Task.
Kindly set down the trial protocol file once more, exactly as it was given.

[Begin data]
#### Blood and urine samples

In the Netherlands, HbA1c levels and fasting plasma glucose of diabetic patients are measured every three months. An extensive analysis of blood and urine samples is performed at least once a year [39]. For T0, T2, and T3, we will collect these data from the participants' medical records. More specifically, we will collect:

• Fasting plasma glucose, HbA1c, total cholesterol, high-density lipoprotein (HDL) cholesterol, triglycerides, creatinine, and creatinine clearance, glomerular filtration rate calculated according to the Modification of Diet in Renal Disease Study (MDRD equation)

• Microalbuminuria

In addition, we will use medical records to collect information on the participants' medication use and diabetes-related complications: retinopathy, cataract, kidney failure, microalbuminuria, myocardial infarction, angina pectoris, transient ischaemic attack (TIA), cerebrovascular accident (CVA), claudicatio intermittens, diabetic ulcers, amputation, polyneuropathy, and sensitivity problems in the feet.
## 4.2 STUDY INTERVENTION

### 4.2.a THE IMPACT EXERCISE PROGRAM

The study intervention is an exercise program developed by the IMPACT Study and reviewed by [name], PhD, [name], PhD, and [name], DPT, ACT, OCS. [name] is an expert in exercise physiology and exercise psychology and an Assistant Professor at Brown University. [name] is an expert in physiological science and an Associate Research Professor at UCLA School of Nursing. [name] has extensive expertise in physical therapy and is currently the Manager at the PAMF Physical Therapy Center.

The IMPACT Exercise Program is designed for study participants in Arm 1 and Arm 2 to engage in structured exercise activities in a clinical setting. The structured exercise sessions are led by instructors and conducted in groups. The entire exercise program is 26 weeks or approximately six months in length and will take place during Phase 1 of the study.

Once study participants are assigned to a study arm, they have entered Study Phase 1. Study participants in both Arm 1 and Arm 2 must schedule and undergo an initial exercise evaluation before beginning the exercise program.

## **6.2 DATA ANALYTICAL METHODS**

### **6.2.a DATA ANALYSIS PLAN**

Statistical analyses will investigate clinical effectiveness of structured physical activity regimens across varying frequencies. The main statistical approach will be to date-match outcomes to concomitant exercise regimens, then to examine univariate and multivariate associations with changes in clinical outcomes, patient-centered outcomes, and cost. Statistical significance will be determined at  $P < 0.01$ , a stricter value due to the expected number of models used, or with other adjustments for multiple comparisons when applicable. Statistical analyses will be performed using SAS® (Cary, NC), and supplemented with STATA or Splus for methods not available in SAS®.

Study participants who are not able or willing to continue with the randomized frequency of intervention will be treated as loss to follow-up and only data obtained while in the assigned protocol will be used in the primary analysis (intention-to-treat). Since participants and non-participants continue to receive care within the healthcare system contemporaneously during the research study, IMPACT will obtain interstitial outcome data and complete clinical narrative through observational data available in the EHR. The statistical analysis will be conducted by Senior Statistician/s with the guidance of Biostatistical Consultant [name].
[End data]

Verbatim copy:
#### Blood and urine samples

In the Netherlands, HbA1c levels and fasting plasma glucose of diabetic patients are measured every three months. An extensive analysis of blood and urine samples is performed at least once a year [39]. For T0, T2, and T3, we will collect these data from the participants' medical records. More specifically, we will collect:

• Fasting plasma glucose, HbA1c, total cholesterol, high-density lipoprotein (HDL) cholesterol, triglycerides, creatinine, and creatinine clearance, glomerular filtration rate calculated according to the Modification of Diet in Renal Disease Study (MDRD equation)

• Microalbuminuria

In addition, we will use medical records to collect information on the participants' medication use and diabetes-related complications: retinopathy, cataract, kidney failure, microalbuminuria, myocardial infarction, angina pectoris, transient ischaemic attack (TIA), cerebrovascular accident (CVA), claudicatio intermittens, diabetic ulcers, amputation, polyneuropathy, and sensitivity problems in the feet.
## 4.2 STUDY INTERVENTION

### 4.2.a THE IMPACT EXERCISE PROGRAM

The study intervention is an exercise program developed by the IMPACT Study and reviewed by [name], PhD, [name], PhD, and [name], DPT, ACT, OCS. [name] is an expert in exercise physiology and exercise psychology and an Assistant Professor at Brown University. [name] is an expert in physiological science and an Associate Research Professor at UCLA School of Nursing. [name] has extensive expertise in physical therapy and is currently the Manager at the PAMF Physical Therapy Center.

The IMPACT Exercise Program is designed for study participants in Arm 1 and Arm 2 to engage in structured exercise activities in a clinical setting. The structured exercise sessions are led by instructors and conducted in groups. The entire exercise program is 26 weeks or approximately six months in length and will take place during Phase 1 of the study.

Once study participants are assigned to a study arm, they have entered Study Phase 1. Study participants in both Arm 1 and Arm 2 must schedule and undergo an initial exercise evaluation before beginning the exercise program.

## **6.2 DATA ANALYTICAL METHODS**

### **6.2.a DATA ANALYSIS PLAN**

Statistical analyses will investigate clinical effectiveness of structured physical activity regimens across varying frequencies. The main statistical approach will be to date-match outcomes to concomitant exercise regimens, then to examine univariate and multivariate associations with changes in clinical outcomes, patient-centered outcomes, and cost. Statistical significance will be determined at  $P < 0.01$ , a stricter value due to the expected number of models used, or with other adjustments for multiple comparisons when applicable. Statistical analyses will be performed using SAS® (Cary, NC), and supplemented with STATA or Splus for methods not available in SAS®.

Study participants who are not able or willing to continue with the randomized frequency of intervention will be treated as loss to follow-up and only data obtained while in the assigned protocol will be used in the primary analysis (intention-to-treat). Since participants and non-participants continue to receive care within the healthcare system contemporaneously during the research study, IMPACT will obtain interstitial outcome data and complete clinical narrative through observational data available in the EHR. The statistical analysis will be conducted by Senior Statistician/s with the guidance of Biostatistical Consultant [name].